struct Functor {
  double x;
  double operator()() { return x * x ;}
};

int main () {
  Functor Fn;
  Fn.x = 2;
  double pow2 = Fn();
  auto dpow2_dx = clad::differentiate(Fn, /*wrt*/ 0); // unsupported
  return pow2;
}

The goal of this project is to modify Clad to handle such cases.

Task ideas and expected results

Implement functor object differentiation in both forward and reverse mode. The candidate should be ready to investigate performance bottlenecks, add test and benchmarking coverage and improve documentation for various parts of clad not only limited to the functor object differentiation support.

Utilize second order derivatives from Clad in ROOT

Description

In mathematics and computer algebra, automatic differentiation (AD) is a set of techniques to numerically evaluate the derivative of a function specified by a computer program. Automatic differentiation is an alternative technique to Symbolic differentiation and Numerical differentiation (the method of finite differences). Clad is based on Clang which provides the necessary facilities for code transformation.

ROOT is a framework for data processing, born at CERN, at the heart of the research on high-energy physics. Every day, thousands of physicists use ROOT applications to analyze their data or to perform simulations. ROOT has a clang-based C++ interpreter Cling and integrates with Clad to enable flexible automatic differentiation facility.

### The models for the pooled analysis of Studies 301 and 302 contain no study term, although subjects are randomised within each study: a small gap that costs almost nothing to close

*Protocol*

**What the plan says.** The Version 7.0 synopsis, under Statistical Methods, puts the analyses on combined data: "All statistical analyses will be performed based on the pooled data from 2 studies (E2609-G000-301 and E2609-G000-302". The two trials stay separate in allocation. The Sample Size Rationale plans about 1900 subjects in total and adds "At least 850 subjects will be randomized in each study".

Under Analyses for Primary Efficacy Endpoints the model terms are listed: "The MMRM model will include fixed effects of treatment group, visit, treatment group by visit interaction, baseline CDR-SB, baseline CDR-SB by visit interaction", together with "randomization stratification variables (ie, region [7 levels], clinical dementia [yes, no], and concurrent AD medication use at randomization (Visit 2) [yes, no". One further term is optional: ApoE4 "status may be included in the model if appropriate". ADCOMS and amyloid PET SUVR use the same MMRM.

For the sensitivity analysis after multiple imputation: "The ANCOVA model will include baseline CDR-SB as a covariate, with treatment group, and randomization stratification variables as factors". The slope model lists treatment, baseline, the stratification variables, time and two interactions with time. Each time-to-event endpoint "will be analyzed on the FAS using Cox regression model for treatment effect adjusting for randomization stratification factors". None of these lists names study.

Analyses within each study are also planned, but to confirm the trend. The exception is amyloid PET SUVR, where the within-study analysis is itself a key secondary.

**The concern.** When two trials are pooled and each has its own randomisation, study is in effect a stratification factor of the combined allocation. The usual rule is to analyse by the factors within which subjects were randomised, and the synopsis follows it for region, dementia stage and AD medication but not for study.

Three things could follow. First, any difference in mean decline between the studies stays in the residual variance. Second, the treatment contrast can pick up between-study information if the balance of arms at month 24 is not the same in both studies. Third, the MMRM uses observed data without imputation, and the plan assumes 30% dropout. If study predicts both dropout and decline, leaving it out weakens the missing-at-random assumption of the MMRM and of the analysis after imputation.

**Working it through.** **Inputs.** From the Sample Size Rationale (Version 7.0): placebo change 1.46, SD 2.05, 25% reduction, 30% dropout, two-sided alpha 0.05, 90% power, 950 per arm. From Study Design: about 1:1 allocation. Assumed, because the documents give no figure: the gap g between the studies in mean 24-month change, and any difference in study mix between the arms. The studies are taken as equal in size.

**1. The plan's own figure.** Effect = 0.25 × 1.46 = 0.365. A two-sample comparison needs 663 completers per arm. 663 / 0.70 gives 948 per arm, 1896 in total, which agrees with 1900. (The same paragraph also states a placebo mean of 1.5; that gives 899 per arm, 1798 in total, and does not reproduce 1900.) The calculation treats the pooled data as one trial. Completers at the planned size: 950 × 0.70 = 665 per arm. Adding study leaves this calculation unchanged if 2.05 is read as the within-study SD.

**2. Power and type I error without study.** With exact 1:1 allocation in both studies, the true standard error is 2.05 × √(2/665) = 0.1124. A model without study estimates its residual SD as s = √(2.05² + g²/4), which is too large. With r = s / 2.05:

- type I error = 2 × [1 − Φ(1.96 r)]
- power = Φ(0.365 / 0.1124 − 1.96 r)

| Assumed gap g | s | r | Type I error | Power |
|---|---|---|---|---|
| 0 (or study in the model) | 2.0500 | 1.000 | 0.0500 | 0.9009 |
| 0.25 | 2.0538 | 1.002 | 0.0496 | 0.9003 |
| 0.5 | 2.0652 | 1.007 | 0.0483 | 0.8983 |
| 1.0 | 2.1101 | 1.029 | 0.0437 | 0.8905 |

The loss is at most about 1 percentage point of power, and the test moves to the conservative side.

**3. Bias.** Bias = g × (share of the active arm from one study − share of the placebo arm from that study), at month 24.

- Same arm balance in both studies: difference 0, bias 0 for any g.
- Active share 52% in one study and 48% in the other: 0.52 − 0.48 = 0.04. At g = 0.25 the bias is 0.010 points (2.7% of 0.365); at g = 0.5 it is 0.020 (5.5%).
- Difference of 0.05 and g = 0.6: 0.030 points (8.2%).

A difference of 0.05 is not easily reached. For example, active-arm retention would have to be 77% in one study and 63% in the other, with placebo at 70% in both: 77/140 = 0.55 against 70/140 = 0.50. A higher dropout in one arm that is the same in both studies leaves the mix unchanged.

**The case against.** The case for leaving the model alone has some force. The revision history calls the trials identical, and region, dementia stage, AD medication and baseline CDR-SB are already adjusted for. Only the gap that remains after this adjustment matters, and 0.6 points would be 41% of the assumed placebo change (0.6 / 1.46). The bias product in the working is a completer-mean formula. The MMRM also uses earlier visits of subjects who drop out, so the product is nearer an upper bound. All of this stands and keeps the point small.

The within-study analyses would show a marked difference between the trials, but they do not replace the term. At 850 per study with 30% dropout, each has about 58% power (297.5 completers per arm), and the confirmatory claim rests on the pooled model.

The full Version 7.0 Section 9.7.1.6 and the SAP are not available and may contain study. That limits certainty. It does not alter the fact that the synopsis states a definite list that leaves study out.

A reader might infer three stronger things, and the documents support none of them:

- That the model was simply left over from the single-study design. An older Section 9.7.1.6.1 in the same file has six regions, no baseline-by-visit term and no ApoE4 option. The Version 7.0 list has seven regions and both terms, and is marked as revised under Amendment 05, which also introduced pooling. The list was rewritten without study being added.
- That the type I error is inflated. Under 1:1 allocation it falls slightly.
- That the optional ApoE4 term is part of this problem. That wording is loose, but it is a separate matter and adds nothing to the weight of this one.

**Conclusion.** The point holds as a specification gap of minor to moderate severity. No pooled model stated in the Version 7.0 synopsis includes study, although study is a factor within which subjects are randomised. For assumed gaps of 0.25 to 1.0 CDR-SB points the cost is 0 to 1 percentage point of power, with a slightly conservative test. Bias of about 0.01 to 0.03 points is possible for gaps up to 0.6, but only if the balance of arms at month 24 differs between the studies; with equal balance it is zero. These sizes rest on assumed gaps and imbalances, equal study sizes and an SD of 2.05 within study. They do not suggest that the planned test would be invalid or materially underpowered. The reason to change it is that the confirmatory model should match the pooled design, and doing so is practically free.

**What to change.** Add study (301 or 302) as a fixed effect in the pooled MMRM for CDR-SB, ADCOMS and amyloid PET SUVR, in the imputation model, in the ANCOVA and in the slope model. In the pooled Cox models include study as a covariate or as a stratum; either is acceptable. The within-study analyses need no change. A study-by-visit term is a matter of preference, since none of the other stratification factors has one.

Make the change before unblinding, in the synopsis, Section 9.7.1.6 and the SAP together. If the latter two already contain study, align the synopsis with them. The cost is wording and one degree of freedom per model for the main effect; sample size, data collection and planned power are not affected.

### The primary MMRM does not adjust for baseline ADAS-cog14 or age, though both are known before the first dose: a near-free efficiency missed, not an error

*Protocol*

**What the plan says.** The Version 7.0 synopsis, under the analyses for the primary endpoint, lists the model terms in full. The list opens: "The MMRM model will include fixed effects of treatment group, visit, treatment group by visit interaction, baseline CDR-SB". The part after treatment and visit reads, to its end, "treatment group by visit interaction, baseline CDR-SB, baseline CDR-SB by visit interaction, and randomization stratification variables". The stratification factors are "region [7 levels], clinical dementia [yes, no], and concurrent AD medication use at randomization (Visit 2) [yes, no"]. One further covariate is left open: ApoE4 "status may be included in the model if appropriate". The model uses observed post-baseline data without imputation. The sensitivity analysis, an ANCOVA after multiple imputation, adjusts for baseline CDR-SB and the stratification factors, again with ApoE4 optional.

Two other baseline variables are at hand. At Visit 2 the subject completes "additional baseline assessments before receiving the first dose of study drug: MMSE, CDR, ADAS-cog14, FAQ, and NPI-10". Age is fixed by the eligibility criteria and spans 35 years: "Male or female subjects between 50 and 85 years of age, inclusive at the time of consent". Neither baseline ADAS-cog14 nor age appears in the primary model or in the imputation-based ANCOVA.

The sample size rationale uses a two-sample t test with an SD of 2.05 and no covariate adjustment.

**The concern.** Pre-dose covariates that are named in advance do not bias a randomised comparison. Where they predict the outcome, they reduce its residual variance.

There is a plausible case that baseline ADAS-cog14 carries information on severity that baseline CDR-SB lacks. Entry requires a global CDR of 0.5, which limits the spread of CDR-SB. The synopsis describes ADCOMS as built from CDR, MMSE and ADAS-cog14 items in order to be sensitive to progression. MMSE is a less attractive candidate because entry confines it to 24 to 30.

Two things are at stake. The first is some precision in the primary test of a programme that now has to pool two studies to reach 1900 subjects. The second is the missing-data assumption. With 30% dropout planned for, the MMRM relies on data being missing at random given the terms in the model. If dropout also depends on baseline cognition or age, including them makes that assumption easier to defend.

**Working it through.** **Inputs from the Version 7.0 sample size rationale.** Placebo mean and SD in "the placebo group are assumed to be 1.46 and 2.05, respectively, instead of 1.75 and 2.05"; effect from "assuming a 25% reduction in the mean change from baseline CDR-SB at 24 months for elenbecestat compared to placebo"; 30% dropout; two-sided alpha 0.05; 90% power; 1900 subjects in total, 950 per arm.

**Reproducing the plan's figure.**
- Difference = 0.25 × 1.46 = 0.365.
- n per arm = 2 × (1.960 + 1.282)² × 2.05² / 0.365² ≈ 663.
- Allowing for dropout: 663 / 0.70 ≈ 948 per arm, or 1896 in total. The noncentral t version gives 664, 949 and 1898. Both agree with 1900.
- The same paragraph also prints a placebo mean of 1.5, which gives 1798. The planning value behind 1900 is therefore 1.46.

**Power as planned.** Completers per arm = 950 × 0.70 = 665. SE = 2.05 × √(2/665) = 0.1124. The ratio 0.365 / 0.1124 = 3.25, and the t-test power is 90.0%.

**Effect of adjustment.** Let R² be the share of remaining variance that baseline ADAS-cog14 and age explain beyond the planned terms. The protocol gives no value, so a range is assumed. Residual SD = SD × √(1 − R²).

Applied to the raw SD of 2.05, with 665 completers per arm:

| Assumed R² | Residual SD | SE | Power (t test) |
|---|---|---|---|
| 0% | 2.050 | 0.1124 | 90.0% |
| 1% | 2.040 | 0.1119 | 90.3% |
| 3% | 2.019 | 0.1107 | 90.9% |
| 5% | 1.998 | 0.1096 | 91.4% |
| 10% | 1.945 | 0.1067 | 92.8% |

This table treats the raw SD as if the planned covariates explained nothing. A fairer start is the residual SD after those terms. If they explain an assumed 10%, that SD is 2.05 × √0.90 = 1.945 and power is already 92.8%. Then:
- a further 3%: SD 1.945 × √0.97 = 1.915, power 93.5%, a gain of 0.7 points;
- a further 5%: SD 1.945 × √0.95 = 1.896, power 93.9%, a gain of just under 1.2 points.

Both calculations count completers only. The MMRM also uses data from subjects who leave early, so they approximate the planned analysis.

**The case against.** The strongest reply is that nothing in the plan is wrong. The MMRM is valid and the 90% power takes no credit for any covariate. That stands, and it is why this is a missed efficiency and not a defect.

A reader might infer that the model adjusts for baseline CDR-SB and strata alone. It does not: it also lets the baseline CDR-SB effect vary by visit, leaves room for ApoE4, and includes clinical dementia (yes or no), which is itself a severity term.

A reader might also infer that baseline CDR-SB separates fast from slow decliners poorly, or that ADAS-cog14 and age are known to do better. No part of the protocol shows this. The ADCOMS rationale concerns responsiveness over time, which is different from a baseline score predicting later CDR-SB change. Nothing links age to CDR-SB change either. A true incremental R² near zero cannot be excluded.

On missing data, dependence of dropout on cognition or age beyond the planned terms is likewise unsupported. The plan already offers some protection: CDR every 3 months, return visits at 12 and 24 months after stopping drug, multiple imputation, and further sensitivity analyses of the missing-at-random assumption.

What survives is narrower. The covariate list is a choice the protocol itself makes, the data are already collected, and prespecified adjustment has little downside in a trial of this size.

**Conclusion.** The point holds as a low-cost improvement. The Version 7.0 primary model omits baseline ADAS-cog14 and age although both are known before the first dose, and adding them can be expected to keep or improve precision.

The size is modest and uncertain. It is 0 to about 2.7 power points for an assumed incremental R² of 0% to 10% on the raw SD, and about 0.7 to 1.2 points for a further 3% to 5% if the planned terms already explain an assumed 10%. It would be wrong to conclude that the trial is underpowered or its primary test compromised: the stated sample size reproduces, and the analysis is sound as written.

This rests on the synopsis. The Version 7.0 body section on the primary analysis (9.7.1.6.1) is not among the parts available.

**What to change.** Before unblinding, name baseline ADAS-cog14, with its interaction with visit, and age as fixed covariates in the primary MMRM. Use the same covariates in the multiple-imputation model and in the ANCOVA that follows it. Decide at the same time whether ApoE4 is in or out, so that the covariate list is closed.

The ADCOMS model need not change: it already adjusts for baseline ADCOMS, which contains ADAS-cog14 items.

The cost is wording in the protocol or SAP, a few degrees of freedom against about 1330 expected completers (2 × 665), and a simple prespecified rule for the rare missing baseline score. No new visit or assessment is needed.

Task ideas and expected results

TFormula is a ROOT class which bridges compiled and interpreted code. Teach TFormula to use second order derivatives (using clad::hessian). The implementation should be very similar to what was done in this pull request. The produced code should be well tested and documented. If time permits, we should pursue converting the C++ gradient function to CUDA device kernels. The integration of that feature should be comparable in terms of complexity to integrating clad::hessians.

Improve Cling’s Development Lifecycle

Description

Cling is an interactive C++ interpreter, built on top of Clang and LLVM compiler infrastructure. Cling realizes the read-eval-print loop (REPL) concept, in order to leverage rapid application development. Implemented as a small extension to LLVM and Clang, the interpreter reuses their strengths such as the praised concise and expressive compiler diagnostics.

Task ideas and expected results

The project foresees to enhance the Github Actions infrastructure by adding development process automation tools:

  • Code Coverage information (codecov)
  • Static code analysis (clang-tidy)
  • Coding conventions checks (clang-format)
  • Release binary upload automation

Allow redefinition of CUDA functions in Cling

Description

Cling is an interactive C++ interpreter, built on top of Clang and LLVM compiler infrastructure. Cling realizes the read-eval-print loop (REPL) concept, in order to leverage rapid application development. Implemented as a small extension to LLVM and Clang, the interpreter reuses their strengths such as the praised concise and expressive compiler diagnostics.